On 30 August 1931, the summons that Emperor Puyi had dreaded arrived. [48] He had to undergo interrogation on 2 September 1931. If he did not show up, he would be fined.[49] This summons greatly embarrassed him.[50] However, Imperial Consort Shu and Emperor Puyi decided to discuss the proceedings out of the courtroom.[51] Emperor Puyi turned to Imperial Consort Shu’s clan for help to stop the divorce. He hoped that her family would pressure Imperial Consort Shu to return to him.[52] Her family began to protest against Imperial Consort Shu’s divorce. They told her that since the family benefited from her marriage to the Emperor, she should go back to him.[53] If she continued her divorce, then they would lose all the privileges that the Emperor had given them.[54] They also said that since she is the subject of the Emperor, she has to do whatever he commands, even if he orders her to die.[55] Puyi was the Emperor, and this demanded her obedience.[56] Her family’s pressure did not have the effect on her that Emperor Puyi had expected. Instead, it only strengthened her resolve to divorce him.[57] 

Emperor Puyi tried to do everything he could to stop the divorce, but Imperial Consort Shu still would not be persuaded. He made more reconciliations, but she turned them down.[58] He even made a condition that if she divorced him, she could not marry again.[59] Much to his shock, Imperial Consort Shu agreed to his condition.[60] Emperor Puyi did not want a divorce, but he could not stop it because of her determination.[61] He expressed his helplessness to his eunuchs.[62] He asked them what had led him to this moment and why Imperial Consort Shu was so determined to divorce him.[63] He told them that he felt he had brought great shame to his royal ancestors.[64] Against his will, Emperor Puyi finally agreed to the divorce.[65]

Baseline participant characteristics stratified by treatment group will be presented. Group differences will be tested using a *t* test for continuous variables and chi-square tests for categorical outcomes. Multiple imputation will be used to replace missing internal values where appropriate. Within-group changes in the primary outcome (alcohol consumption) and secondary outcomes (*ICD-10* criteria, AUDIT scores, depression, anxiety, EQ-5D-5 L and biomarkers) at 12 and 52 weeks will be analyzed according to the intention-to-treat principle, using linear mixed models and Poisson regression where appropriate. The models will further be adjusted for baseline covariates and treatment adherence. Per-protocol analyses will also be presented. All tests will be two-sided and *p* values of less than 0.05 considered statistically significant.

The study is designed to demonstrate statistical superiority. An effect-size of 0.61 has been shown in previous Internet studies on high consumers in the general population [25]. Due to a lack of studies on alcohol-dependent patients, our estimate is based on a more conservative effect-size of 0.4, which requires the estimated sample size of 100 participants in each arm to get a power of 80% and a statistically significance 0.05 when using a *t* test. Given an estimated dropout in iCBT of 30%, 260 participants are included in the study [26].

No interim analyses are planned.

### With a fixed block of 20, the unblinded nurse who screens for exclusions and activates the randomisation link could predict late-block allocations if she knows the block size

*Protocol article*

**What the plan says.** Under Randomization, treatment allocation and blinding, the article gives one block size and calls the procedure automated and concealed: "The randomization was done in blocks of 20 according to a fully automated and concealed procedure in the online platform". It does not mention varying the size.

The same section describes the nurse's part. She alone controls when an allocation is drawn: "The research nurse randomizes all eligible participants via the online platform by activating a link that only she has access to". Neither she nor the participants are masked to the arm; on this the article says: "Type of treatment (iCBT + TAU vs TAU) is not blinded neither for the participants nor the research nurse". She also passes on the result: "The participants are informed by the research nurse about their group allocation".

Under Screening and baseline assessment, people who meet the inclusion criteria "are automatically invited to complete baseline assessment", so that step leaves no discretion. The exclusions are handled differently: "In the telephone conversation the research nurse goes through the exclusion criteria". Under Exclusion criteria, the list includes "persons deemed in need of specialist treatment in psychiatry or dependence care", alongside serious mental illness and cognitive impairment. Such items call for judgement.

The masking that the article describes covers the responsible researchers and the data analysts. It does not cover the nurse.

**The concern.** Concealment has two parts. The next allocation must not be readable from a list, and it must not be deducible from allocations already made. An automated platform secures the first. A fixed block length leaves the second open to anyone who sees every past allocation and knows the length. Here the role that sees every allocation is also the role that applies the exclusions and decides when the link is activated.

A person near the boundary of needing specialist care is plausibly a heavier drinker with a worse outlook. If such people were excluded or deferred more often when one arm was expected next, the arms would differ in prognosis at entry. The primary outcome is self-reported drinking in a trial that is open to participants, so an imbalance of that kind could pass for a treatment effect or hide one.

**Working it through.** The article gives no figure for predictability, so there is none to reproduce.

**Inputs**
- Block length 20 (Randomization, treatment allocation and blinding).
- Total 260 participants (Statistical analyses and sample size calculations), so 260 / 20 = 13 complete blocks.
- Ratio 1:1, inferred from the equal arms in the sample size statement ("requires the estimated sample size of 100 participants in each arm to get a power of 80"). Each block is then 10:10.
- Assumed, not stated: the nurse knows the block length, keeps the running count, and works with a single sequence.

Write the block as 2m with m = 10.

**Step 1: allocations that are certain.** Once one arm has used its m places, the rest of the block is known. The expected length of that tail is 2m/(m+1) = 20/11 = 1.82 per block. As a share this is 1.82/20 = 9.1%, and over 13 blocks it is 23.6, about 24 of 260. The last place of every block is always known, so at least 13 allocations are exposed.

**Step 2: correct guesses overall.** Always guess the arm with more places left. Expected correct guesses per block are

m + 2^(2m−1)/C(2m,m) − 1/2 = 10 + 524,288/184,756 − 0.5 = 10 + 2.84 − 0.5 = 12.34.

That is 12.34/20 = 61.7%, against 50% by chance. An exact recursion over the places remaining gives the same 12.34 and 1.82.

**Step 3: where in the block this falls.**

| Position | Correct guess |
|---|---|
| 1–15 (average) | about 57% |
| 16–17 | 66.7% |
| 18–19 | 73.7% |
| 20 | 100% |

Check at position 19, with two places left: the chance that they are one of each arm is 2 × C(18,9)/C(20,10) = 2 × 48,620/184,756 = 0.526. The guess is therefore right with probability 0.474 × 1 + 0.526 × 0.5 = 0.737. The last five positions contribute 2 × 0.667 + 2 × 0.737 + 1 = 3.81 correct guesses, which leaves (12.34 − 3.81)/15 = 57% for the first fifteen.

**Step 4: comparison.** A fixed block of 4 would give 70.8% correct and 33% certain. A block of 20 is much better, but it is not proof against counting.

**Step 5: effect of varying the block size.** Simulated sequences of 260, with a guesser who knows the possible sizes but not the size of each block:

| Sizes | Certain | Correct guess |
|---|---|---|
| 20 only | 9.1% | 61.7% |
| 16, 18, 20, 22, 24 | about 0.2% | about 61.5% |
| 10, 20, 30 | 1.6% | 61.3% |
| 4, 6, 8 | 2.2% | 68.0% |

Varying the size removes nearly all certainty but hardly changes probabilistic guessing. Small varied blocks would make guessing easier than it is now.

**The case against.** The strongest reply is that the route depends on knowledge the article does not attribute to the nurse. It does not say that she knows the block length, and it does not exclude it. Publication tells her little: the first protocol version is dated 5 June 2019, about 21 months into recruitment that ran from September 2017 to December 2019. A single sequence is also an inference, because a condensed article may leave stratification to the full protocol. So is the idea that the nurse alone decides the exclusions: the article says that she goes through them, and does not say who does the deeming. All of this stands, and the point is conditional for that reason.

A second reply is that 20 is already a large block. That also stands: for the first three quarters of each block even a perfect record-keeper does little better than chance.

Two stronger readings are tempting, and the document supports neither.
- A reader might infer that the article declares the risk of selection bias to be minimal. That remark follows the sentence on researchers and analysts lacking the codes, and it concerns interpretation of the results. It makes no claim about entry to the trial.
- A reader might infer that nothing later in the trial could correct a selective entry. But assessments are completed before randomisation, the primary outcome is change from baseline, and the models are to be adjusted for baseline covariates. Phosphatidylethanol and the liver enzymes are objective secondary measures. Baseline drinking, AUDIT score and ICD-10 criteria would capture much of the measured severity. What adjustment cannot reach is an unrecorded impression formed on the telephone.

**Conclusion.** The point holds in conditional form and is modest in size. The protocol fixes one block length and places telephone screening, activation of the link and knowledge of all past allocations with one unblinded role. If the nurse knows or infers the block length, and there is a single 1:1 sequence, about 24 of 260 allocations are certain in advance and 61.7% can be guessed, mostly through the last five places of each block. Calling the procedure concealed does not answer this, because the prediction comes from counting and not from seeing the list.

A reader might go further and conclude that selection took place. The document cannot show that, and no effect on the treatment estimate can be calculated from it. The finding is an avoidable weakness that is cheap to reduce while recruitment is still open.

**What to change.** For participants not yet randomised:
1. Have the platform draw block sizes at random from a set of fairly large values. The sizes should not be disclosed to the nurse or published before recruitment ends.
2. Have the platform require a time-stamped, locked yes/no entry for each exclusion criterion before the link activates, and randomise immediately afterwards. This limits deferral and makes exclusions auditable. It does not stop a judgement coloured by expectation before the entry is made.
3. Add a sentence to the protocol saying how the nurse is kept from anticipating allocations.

On 22 October 1931, Emperor Puyi and Imperial Consort Shu officially divorced. Emperor Puyi gave her alimony of 55,000 yuan. They also agreed not to damage each other’s reputation.[66] The next day, Wenxiu was stripped of all her imperial titles and was demoted from a royal to a commoner.[67] She was expelled to her mother’s house and was ordered never to marry again.[68] Emperor Puyi wrote an article detailing how anguished he was over his divorce.[69] He found himself in admiration of Imperial Consort Shu’s tenacity to divorce him and felt sorry for how she was treated during their marriage.[70]  However, he refused to believe he had ever wronged her. Emperor Puyi placed all the responsibility and blame for Imperial Consort Shu’s mistreatment solely on Empress Wanrong.[71]